We covered some aspects about tall individuals’ health in part 1 of our post about health risks and advantages that come with being tall. (link: https://www.tallslimtees.com/blog/health-risks-and-advantages-that-come-with-being-tall/) However, at TallSlim Tees we care so much about our tall friends and costumers staying healthy that we have a few more tips to share with you.
Taller Individuals Need More Vitamin D
In a study shared in the International Journal of Sports Nutrition and Exercise Metabolism, vitamin D levels were measured in intercollegiate athletes. A correlation was found between low vitamin D levels and athletes who were taller or had a larger body mass. From this study, we learn that taller individuals need more vitamin D than their shorter counterparts. This may be a good excuse to take a sunny vacation or at least take a vitamin D supplement.
Taller People Suffer More Injuries
Studies have shown that tall people are more injury-prone that short people. To make matters worse, tall individuals injuries are generally worse than those who are shorter. The reason for this is that when tall people fall, they are falling from a higher height which leads to a harder impact. Even taller elderly people have higher incidences of hip fractures. (link: https://health.usnews.com/health-news/articles/2007/09/21/what-to-do-when-a-hip-breaks)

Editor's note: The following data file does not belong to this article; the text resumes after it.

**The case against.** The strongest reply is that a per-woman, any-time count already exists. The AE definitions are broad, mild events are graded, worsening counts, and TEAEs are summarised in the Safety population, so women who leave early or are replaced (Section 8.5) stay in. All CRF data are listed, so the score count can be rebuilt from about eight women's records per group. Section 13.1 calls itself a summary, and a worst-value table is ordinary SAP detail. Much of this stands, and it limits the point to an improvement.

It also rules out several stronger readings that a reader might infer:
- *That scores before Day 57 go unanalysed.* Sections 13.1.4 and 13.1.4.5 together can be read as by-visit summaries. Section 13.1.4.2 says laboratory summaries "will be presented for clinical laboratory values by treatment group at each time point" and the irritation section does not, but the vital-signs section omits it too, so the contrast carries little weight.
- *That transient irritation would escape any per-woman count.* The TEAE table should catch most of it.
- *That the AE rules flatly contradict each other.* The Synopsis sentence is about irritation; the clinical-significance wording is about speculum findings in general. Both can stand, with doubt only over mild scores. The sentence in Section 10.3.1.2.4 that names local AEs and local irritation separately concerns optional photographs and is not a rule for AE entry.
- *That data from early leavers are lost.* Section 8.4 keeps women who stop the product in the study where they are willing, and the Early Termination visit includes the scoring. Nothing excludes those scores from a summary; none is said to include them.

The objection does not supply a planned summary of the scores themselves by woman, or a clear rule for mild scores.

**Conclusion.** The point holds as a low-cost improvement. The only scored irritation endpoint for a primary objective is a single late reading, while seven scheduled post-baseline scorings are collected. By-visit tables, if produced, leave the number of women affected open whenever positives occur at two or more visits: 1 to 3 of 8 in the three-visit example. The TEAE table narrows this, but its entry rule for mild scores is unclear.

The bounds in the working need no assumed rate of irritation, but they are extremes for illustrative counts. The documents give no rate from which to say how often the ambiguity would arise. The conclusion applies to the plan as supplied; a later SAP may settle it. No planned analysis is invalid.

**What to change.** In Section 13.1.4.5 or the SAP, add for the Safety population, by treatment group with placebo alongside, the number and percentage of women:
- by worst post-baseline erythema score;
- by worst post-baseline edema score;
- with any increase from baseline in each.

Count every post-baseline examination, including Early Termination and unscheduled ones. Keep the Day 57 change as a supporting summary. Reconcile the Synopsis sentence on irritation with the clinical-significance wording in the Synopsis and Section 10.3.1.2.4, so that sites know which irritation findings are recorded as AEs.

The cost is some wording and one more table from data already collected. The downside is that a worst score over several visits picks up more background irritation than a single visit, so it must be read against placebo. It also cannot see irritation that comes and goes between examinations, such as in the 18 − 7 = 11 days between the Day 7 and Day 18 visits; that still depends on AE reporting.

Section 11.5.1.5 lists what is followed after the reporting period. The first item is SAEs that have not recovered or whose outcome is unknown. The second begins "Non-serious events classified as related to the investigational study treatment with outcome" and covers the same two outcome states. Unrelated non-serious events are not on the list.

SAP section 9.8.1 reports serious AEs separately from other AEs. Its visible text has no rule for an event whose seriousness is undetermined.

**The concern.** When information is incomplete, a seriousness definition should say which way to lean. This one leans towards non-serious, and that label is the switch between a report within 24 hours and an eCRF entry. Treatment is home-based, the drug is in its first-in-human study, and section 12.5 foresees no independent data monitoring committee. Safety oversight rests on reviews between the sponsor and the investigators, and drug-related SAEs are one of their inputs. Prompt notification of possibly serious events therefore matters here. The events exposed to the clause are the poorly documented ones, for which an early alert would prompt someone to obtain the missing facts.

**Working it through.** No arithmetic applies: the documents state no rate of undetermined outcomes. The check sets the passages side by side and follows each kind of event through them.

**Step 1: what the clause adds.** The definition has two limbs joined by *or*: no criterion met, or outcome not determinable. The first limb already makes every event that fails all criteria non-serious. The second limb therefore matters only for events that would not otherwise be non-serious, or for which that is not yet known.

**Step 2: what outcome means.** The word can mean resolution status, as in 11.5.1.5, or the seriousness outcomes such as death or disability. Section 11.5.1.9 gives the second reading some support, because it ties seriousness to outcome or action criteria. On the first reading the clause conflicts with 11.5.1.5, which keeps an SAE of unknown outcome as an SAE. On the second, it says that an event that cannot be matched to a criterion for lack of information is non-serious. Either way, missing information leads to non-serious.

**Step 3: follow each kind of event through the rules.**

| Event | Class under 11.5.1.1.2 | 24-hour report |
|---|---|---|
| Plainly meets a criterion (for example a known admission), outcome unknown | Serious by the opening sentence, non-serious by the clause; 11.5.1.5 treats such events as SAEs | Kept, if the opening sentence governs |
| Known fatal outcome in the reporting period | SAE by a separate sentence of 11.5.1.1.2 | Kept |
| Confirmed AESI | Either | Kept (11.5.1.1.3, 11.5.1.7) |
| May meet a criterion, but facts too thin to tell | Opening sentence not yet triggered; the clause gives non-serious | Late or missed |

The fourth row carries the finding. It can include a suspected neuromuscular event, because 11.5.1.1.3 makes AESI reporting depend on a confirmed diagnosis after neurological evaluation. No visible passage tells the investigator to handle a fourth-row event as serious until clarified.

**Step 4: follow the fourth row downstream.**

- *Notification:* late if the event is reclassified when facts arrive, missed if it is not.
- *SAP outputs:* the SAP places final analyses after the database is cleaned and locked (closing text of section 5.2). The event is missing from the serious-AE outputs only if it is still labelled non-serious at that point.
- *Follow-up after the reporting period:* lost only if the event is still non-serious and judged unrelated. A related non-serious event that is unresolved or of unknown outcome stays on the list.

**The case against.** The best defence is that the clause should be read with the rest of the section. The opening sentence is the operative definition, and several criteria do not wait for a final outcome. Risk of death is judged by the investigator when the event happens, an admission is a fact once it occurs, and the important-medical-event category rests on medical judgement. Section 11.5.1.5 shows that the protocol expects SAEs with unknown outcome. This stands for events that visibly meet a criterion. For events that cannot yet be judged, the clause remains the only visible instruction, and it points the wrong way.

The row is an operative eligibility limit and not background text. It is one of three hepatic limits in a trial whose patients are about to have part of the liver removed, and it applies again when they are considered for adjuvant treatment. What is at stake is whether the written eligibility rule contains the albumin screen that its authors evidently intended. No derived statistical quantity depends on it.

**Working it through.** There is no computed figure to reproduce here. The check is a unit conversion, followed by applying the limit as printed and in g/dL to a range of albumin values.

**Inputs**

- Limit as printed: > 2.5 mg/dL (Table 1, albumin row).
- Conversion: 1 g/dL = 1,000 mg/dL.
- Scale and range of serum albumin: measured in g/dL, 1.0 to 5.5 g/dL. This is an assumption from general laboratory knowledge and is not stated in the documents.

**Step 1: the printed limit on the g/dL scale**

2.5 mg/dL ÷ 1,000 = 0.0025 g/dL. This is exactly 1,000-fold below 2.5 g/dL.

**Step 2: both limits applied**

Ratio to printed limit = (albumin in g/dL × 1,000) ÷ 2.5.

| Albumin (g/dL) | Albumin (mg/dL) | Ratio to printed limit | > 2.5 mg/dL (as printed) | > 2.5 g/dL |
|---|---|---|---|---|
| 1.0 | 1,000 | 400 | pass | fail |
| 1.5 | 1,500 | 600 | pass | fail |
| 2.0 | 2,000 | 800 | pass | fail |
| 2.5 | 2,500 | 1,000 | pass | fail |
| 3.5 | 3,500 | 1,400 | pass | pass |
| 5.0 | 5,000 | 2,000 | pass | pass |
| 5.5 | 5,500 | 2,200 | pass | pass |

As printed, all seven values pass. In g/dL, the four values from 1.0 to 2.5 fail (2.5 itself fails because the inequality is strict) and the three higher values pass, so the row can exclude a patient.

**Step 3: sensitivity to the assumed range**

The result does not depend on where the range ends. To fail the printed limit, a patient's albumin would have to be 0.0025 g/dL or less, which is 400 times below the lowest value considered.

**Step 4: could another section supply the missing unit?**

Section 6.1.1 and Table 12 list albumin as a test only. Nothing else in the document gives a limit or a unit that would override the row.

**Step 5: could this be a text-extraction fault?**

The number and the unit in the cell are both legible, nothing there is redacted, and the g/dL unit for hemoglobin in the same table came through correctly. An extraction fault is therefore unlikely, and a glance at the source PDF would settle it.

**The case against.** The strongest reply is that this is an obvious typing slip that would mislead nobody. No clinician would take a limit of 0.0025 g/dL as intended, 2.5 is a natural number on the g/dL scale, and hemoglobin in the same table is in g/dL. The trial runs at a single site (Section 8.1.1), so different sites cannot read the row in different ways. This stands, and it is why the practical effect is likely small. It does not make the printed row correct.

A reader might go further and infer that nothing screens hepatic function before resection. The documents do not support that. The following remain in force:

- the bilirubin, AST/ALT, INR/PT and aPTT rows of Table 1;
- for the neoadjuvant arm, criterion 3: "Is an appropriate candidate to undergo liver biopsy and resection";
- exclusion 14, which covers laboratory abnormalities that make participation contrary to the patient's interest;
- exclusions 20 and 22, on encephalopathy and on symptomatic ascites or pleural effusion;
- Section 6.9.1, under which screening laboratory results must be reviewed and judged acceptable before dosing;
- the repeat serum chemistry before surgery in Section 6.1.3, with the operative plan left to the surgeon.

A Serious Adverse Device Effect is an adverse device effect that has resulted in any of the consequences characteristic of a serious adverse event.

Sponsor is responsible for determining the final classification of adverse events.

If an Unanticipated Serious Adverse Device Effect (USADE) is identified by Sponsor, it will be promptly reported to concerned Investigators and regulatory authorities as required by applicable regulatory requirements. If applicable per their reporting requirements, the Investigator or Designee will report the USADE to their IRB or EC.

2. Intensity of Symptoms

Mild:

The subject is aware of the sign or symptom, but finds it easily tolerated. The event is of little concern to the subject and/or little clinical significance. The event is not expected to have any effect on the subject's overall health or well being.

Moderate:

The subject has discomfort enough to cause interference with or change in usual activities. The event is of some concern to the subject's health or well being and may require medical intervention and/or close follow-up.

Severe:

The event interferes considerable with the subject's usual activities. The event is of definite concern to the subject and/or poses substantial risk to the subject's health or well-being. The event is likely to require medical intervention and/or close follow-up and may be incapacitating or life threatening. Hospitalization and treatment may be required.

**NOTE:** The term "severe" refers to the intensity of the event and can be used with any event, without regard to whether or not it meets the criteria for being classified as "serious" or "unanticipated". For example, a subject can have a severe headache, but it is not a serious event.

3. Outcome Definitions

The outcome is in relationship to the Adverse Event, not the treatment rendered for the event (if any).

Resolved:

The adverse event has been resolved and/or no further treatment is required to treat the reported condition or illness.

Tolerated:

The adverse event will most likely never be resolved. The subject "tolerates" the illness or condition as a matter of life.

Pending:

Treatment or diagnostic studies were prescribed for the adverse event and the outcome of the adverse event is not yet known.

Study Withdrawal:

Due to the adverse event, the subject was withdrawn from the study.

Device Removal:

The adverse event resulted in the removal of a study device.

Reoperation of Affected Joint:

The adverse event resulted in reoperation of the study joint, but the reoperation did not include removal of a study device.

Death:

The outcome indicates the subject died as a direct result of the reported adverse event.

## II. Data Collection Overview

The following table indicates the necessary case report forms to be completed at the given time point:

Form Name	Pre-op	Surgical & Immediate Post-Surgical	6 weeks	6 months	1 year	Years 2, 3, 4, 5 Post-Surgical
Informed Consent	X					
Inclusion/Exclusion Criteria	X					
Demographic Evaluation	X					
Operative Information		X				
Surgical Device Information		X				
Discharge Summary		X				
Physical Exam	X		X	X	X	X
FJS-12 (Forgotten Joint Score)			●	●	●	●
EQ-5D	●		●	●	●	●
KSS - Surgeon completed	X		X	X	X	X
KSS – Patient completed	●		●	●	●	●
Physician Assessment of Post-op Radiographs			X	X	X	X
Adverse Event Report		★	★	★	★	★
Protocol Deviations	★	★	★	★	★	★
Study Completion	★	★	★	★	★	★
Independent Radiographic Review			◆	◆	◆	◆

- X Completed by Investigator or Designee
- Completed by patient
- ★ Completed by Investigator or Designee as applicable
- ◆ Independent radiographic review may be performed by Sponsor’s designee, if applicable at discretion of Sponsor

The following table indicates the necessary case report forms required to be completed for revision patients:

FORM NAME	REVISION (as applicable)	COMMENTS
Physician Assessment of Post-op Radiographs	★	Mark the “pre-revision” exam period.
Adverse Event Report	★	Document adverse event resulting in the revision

Tall Individuals are Less Likely to be Affected by Alzheimer’s Disease
The risk of Alzheimer’s Disease does increase with age and a family history of Alzheimer’s, which is the most common cause for dementia in older people and affects about 5.4 million Americans. However, a study published in the Journal of Alzheimer’s Disease in 2007 found that men who were 5’10’’ had a 59% lower risk of developing Alzheimer’s compared to men who were shorter that 5’6’’. This holds true for women as well. A woman who is 5’7’’ is 50% less likely to die from dementia than a woman who is 5’1’’.
Tall Women have a Lower Risk for Type 2 Diabetes
Sorry tall guys, this study doesn’t apply to you. Studies done by Iranian researches showed that the taller a woman is, the less likely she will develop type 2 diabetes. However, men had similar diabetes risk no matter what their height was. Another study for the Netherlands found that tall individuals are more sensitive to insulin and on average have lower fat content in their liver, which may explain the lower risk of diabetes for tall women.